Occupy the Arts

Poll: Elitism in the Arts?

Anthony Tommasini’s “Occupy the Arts, a Seat at a Time” in Sunday’s New York Times, has started heated discussions in some quarters about the issue of social equality as it relates to the arts. That article cited the many concerts in New York City and elsewhere in the U.S. that are offered either free or at very low cost, adding, “Classical music has struggled for a long time to fight the perception — an unfair perception — that it is elitist and inaccessible… More

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Boston Symphony Hall stage

Poll: Do orchestral auditions need a facelift?

As the Olympics get into full swing, many are the tales of instant glory, where just a few minutes— seconds, even—can seem to completely change a person’s life. In the orchestra world, a similar reality exists for Mike Tetreault and the countless of other classical musicians who take auditions every year. Tetreault was recently the subject of an extensive Boston magazine article by Jennie Dorris and subsequent NPR segment recounting his preparation process for an (ultimately unsuccessful) audition to fill two simultaneous percussion openings at the Boston Symphony Orchestra. More

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The jumbotron at St. Pete Times Forum welcomed nearly 5,000 students to a teamwork-themed Florida Orchestra youth concert on October 19.

Root Root Root for the Home Team

Symphony orchestras, like professional sports teams, are ideally the embodiment of coordinated group effort and a healthy dose of esprit de corps. Like pro sports teams, they also identify strongly with specific localities, both in their names and in their fan base. Orchestras playing for the home team is nothing new, but as the current season gets underway the spirit of collaboration seems especially high, with orchestras in St. Louis, Detroit, Cleveland, Winnipeg, and Tampa linking up with the flagship teams in their respective cities.  More

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John Morris Russell high-5's a Cincinnati Pops fan outside Music Hall. Photo: Mark Lyons

Pops 2.0: Questions for John Morris Russell

If the term “pops” conjures up ebullience, energy, fizz, then John Morris Russell should fit in just fine as the new conductor of the Cincinnati Pops Orchestra. Russell is following the late Erich Kunzel, whose name and avuncular presence were synonymous with the Cincinnati Pops for decades. That left a large gap to fill, or big shoes to step into, or a major baton to carry—pick your metaphor—but Russell seems ready to handle the job with aplomb, a ready laugh, and the gift of gab. He’s no stranger to Cincinnati, More

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At a Brick Church Concert Series last fall in Williston, Vermont, Domoto led the VYO Chorus in the absence of its regular conductor, Jeffrey Buettner. Photo by David Yandell

Music for Vermont Youth: Domoto’s New Challenge

Meeting the educational needs of talented young instrumentalists in a rural, sparsely populated state with few musical resources in the schools is a challenge. And it’s a matter of paramount concern to Jeffrey Domoto, now one year into his job as music director of the Vermont Youth Orchestra Association. More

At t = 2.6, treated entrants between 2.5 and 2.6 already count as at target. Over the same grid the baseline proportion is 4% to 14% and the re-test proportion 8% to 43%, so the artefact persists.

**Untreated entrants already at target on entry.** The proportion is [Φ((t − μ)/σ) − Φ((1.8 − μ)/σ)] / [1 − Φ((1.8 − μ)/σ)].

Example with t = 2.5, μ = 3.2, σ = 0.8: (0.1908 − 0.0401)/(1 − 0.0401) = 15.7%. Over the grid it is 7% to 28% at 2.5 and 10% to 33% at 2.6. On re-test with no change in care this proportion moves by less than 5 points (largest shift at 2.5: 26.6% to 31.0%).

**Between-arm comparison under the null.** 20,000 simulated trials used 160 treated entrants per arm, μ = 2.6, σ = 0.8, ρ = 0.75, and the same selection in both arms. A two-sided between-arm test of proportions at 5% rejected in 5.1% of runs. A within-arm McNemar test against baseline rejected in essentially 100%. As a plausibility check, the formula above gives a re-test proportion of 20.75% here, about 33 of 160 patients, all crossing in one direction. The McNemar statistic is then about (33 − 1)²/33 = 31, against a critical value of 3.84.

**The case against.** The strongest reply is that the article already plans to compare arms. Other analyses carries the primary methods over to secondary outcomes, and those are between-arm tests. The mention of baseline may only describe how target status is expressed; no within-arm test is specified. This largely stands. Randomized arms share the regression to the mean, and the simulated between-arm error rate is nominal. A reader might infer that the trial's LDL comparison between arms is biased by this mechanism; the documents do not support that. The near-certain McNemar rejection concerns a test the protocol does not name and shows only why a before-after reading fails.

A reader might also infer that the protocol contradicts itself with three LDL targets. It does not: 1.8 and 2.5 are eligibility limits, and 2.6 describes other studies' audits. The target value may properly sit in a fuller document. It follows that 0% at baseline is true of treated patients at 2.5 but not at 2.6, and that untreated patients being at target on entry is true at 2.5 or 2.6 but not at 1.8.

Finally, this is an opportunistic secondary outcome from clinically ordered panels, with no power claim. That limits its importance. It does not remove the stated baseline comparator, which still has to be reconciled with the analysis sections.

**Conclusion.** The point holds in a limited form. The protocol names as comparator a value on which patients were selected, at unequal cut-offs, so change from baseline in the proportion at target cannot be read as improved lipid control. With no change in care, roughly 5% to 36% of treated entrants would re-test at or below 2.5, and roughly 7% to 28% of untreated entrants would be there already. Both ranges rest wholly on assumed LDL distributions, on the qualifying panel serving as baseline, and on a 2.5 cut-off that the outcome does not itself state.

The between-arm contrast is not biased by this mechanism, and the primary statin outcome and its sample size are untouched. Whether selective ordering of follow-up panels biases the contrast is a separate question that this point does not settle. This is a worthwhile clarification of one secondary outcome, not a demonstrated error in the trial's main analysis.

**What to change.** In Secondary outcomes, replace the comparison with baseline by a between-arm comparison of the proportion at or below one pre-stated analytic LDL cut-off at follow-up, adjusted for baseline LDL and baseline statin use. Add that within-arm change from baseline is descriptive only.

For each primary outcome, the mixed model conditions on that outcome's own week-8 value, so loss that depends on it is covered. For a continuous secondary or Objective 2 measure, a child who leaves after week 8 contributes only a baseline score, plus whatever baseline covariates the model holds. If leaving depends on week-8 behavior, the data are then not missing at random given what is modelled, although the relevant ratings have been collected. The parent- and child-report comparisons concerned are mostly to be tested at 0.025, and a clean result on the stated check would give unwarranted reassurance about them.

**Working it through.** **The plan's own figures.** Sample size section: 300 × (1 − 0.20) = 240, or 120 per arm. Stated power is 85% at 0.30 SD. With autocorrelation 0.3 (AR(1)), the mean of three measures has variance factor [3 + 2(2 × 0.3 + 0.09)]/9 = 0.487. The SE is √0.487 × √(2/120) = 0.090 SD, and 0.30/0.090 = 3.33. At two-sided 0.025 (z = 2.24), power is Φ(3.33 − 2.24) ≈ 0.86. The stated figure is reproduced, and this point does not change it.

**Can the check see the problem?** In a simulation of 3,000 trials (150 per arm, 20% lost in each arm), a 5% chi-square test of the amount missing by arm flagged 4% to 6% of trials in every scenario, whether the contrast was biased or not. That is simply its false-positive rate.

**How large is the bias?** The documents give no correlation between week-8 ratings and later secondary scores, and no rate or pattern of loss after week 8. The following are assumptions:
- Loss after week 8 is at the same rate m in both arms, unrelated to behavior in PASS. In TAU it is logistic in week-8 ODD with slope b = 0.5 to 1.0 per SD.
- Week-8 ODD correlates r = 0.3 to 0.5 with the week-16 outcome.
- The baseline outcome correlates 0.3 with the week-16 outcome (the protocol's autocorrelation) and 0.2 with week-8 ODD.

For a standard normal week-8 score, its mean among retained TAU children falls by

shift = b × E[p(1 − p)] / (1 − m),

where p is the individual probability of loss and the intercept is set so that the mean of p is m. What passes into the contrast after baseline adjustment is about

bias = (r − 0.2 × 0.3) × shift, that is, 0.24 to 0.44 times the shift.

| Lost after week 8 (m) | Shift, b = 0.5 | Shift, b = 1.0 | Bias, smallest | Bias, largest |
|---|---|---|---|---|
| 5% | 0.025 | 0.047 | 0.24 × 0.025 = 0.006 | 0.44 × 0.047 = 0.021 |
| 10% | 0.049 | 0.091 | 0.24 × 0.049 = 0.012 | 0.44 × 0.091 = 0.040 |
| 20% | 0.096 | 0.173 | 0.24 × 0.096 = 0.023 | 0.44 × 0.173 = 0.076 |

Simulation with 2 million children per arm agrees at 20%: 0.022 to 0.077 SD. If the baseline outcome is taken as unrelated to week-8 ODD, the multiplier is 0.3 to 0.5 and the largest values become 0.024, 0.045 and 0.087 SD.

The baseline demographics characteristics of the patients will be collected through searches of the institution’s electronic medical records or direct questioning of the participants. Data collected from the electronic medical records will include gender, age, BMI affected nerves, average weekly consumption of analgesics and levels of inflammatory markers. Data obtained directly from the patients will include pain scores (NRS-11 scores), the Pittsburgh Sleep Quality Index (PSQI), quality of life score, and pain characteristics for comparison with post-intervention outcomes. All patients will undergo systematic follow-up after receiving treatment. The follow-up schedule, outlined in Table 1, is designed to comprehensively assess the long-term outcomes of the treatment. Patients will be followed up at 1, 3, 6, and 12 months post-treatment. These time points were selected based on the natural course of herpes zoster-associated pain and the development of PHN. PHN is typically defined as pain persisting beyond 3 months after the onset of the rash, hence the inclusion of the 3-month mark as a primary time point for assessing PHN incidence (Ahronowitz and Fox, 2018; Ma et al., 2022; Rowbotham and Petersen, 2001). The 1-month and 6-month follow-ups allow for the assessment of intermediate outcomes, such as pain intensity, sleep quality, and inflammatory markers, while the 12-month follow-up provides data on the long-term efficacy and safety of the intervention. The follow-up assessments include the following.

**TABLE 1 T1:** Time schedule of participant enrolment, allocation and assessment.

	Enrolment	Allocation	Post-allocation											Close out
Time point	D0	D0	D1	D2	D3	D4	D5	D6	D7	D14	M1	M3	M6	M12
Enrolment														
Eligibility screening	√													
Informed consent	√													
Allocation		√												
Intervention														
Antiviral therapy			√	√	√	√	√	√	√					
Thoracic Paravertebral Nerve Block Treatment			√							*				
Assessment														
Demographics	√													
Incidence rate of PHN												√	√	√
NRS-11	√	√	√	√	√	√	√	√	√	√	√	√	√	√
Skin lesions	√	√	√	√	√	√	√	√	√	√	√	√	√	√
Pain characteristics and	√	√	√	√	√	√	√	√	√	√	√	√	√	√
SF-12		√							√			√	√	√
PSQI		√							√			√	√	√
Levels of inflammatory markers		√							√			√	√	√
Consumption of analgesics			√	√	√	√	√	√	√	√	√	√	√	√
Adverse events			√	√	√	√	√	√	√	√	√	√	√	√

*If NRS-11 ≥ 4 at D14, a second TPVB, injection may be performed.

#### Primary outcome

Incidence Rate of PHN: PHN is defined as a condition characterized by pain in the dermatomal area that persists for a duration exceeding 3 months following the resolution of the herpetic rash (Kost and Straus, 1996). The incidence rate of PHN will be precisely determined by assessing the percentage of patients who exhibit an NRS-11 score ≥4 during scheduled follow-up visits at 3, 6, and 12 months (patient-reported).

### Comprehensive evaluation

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The Florida Orchestra and Music Director Stefan Sanderling. Photo by J.M. Lennon

The Bard in Florida

If, as Shakespeare said, all the world’s a stage, then for one month this winter all of St. Petersburg was a Shakespeare stage, thanks to the Florida Orchestra. The orchestra had slated a number of Shakespeare-related works for its regular concert programming this season, but in a stroke of inspiration, it collaborated with a dizzying range of local arts organizations to forge a month-long, city-wide arts festival centered around the Bard of You-Know-Where. More

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JoAnn Falletta helps introduce the Hawaii Symphony at the Royal Hawaiian Hotel in Honolulu, June 13

Hawaiian Sunrise

The lingering effects of the economic downturn continue to take a toll on orchestras across the country. Enough, in fact, to forget that one of the first organizations to feel the heat was the Honolulu Symphony, which filed for bankruptcy in December 2010 More

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Dudamel Bernstein Urbanski Karajan

Poll: Cult of the Conductor?

Discussions about an orchestra conductor’s importance and the role he or she should play never seem to go away. Part of that may be due the enduring mystery of what they do, the subtleties beneath those strange hand signals. But the debate may also stem from the way in which the conductor’s role is always changing.

The debate had a flare-up last month when Montreal Symphony Associate Trumpet Russell Devuyst took Montreal Gazette reviewer Lev Bratishenko to task over an October 27 review of the orchestra. More

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Musicians and staff from the New York Philharmonic and the San Francisco Symphony at San Francisco's Jackson Playground on May 13, 2012. Photo by Chris Lee

San Francisco-New York Playoff

Maybe it wasn’t Major League Baseball, but the stakes were high when the San Francisco Symphomaniacs went up against the New York Philharmonic Penguins on May 13, while the New York Philharmonic was in San Francisco for two concerts at Davies Symphony Hall during the San Francisco Symphony’s centennial season. Musicians and staff from the two orchestras played nine innings of slow-pitch softball at San Francisco’s Jackson Playground, with the San Francisco hometown team taking home the prized Davies Cup after prevailing 34-4 against its longtime rivals. More

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Pentagram’s jacket design for “Site and Sound” features the New World Symphony onstage at Miami Beach’s New World Center. Photo by Claudia Uribe

Edifice Complex

As palaces of musical art in contemporary society, concert halls and opera houses are the focus of a lavishly illustrated new book by Victoria Newhouse called Site and Sound: The Architecture and Acoustics of New Opera Houses and Concert Halls. Her story begins in antiquity, focuses in detail on numerous venues in current use, and surveys the future with a discussion of cutting-edge presentations and major cultural facilities that are in various stages of construction but not yet open. More